Spurs Beat Suns Fair and Square

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How many times has Phoenix beaten San Antonio in a playoff series since Tim Duncan was drafted? Ummm, none, right? Every time there's an excuse. This year the yammering classes thinks the reason the Suns lost a 7 game series is because two of their players were suspended for a game.

Each team has 5 players on the floor, another 7 on the bench (plus the 3 dudes not suited up sitting directly behind the bench), and only 2 rushed to the altercation out of these 20. Not even Marcus Banks, the certifiable hothead from Las Vegas ran on the floor.

Mark Cuban defended the Spurs, and the leave-the-bench rule on his blog: the reasoning being you can't measure intent, and don't want to ever escalate brawls 'cause that's when somebody gets injured.

First, let me go on the record as saying that in the event that a vote comes up to change the rules about suspensions for players leaving the bench, I will vote against changing it.

Why ? Because its incredibly simple to educate players about the rule. Its a rule they fully understand and they understand the consequences of violating the rule. That makes the NBA stronger because it removes uncertainty. Can it result in a game(s) being impacted , yes. However, that impact results from an action a player knew violated the rules and was a mistake. There is no uncertainty about it. All they had to do was not leave the bench.

Pat Burke the token Irish player on the league (on the Suns no less!) reiterated that every year the league mentions how seriously they take this rule.

On the suspensions: “I found out yesterday. I had the television on and I saw the suspension went through. It's funny, I kept it quiet (Tuesday,) but I thought all along that they were going to get suspended. We have an NBA meeting at the beginning of every year, and they tell us about the rules and the rule changes. And that's one of the biggest rules. It's cut and dry. You step over that line during an altercation and you're out.''

So wasn't as if there were other options for the league to retain credibility. Also, there were games 1,2,3,4 and 6, and Spurs won three of those too, despite getting lots of questionable calls against them (like in game six in first q sometime: phoenix gets away with 24 second violation, ball obviously didn't hit the rim, Duncan is jumping up and down making sign for shot clock violation, but nothing...). Stern has nothing to do with individual referee calls, whoever claims that is ignorant. The better team gets through, no matter what. The losers whine.

If anything, Stern would rather Phoenix advance because high scoring no defense games are better for ratings, allegedly anyway. I know watching the Nets Cavs game 5 was horrible for my eyes. I'm still traumatized.

Henry Abbott from TrueHoop writes, in part:

Mike D'Antoni really does not exude leadership in big moments. That screaming is appropriate if a car is parked on your foot, and maybe if your pants are on fire. I love the guy, but it's nuts after a measly iffy call. I could put a camera on him, and a camera on Gregg Popovich, and show you the two tapes. Anyone who watched both tapes would know that Popovich's team was better prepared to win. Winning is, on some level, an attitude -- a confidence, a poise. Phoenix gets that attitude from Nash more than D'Antoni....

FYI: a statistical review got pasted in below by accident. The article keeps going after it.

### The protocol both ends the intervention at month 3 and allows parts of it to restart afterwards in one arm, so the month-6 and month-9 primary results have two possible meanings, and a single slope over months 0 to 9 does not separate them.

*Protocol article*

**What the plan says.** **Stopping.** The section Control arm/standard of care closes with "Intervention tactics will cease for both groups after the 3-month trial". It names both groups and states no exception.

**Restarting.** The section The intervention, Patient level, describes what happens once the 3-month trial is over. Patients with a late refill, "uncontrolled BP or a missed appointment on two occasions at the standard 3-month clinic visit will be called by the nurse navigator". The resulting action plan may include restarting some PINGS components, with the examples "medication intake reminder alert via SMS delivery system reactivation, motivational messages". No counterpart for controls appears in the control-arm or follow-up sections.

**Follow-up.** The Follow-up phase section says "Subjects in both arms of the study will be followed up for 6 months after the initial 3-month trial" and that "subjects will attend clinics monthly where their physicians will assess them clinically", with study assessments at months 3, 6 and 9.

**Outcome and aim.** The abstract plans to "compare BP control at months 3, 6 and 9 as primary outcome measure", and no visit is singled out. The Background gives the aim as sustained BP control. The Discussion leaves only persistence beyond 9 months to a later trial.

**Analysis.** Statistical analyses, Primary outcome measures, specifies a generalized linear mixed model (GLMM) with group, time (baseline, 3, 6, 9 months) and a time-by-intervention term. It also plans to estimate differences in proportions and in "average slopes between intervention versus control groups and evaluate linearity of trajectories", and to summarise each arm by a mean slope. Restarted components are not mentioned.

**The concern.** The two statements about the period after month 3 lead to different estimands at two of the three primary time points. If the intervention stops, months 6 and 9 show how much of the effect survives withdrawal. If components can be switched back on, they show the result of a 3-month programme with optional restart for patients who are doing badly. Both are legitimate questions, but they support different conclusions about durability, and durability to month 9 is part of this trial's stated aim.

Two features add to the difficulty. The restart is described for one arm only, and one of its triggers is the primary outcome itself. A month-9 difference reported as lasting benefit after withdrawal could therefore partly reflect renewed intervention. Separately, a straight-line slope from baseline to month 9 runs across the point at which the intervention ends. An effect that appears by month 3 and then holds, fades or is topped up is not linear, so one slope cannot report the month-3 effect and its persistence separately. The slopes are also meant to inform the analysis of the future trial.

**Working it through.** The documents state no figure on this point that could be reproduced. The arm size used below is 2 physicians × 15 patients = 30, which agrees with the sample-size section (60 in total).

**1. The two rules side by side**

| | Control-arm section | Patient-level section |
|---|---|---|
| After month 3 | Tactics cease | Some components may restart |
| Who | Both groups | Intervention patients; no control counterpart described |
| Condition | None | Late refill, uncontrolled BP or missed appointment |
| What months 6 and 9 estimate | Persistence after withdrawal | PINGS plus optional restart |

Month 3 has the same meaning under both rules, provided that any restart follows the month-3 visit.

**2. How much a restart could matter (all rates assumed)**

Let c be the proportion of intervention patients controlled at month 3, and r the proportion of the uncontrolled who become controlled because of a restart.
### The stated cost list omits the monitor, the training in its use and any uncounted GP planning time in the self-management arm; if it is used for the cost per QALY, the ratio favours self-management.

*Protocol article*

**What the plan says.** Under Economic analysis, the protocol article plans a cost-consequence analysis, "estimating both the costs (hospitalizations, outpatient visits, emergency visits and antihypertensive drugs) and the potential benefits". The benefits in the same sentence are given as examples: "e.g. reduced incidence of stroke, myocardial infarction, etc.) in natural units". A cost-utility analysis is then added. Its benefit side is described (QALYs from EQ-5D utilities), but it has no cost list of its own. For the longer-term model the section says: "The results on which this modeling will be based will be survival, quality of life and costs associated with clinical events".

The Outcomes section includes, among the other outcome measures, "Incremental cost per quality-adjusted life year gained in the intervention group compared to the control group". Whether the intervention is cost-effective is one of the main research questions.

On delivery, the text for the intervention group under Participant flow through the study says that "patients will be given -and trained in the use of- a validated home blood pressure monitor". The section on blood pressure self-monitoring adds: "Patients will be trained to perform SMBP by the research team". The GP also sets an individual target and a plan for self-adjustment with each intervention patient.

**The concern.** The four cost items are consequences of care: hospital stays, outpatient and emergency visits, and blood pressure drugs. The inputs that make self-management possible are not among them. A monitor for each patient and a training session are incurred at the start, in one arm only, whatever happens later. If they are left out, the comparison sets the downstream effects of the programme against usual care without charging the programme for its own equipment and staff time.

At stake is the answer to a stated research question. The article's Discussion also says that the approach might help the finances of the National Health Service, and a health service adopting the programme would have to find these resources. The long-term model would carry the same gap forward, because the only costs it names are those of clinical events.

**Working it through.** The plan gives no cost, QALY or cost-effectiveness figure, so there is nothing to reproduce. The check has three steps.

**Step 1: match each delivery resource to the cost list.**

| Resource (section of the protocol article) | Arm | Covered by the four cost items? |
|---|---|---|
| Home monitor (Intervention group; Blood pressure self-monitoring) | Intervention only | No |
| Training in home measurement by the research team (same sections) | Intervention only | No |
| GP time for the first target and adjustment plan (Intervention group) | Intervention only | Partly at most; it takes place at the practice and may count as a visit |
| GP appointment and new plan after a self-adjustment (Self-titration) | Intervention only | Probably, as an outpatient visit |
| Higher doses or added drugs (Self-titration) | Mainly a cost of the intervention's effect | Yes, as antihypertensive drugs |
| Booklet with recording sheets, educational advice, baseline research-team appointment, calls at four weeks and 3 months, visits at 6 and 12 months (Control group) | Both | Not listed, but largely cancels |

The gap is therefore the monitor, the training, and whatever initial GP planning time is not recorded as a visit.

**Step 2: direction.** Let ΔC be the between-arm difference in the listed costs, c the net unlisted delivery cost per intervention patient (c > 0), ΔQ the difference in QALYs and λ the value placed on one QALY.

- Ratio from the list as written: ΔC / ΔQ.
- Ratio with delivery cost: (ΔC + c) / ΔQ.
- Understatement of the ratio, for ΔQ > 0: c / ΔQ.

There's a great Tim Duncan story from his college days. Can't remember where I heard it. But Duncan and his Wake Forest teammate Randolph Childress were talking to coach Dave Odom. Childress was looking at the ground. Duncan reached out, touched his finger to his teammate's chin, and lifted. I asked Duncan, years later, why he did that: to admonish Childress for not looking at his coach, or to lift his teammate's spirit? Duncan seemed not able to even understand the first idea. Of course it was to help his teammate out. If we knew everything there was to know about Tim Duncan, I suspect he'd be respected as one of the great teammates in the NBA. He infuses his team with confidence in so many ways. Even in his post-game press conference, he talks about how great his opponents Steve Nash, his teammate Bruce Bowen, and his opponents the Utah Jazz are.
UPDATE: Temper your urge to declare the playoffs over, the Western Conference Finals boring, or the NBA a joke. I know you may have this or that beef with this or that league official. But it's about the players. They are the ones killing themselves. The players who are left standing -- the San Antonio Spurs and Utah Jazz -- have worked like dogs to get this far, and play amazing basketball. They would appreciate your respect. (And don't tell me it's all about the money. The players who do it just for the money don't typically make it this far, and players barely get paid extra for all the work of the playoffs.) For years, these players have been eating right, getting stronger, learning to trust teammates, refining plays, perfecting their release, becoming a team, doing anything imaginable to make themselves the best teams in the NBA -- just to get here and enjoy the respect of people like you and me. You insult their effort if you do anything but celebrate it. This is going to be a fantastic series between two teams that very much deserve to be here.

The Spurs won, the Suns didn't. End of story. Next faux-pundit who claims there should be an asterisk next to the Spurs win is forever on the list of idiots.

update 7/23/07, maybe there was a slight bit of fix, by the name of Donaghy

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This page contains a single entry by swanksalot published on May 19, 2007 7:02 PM.

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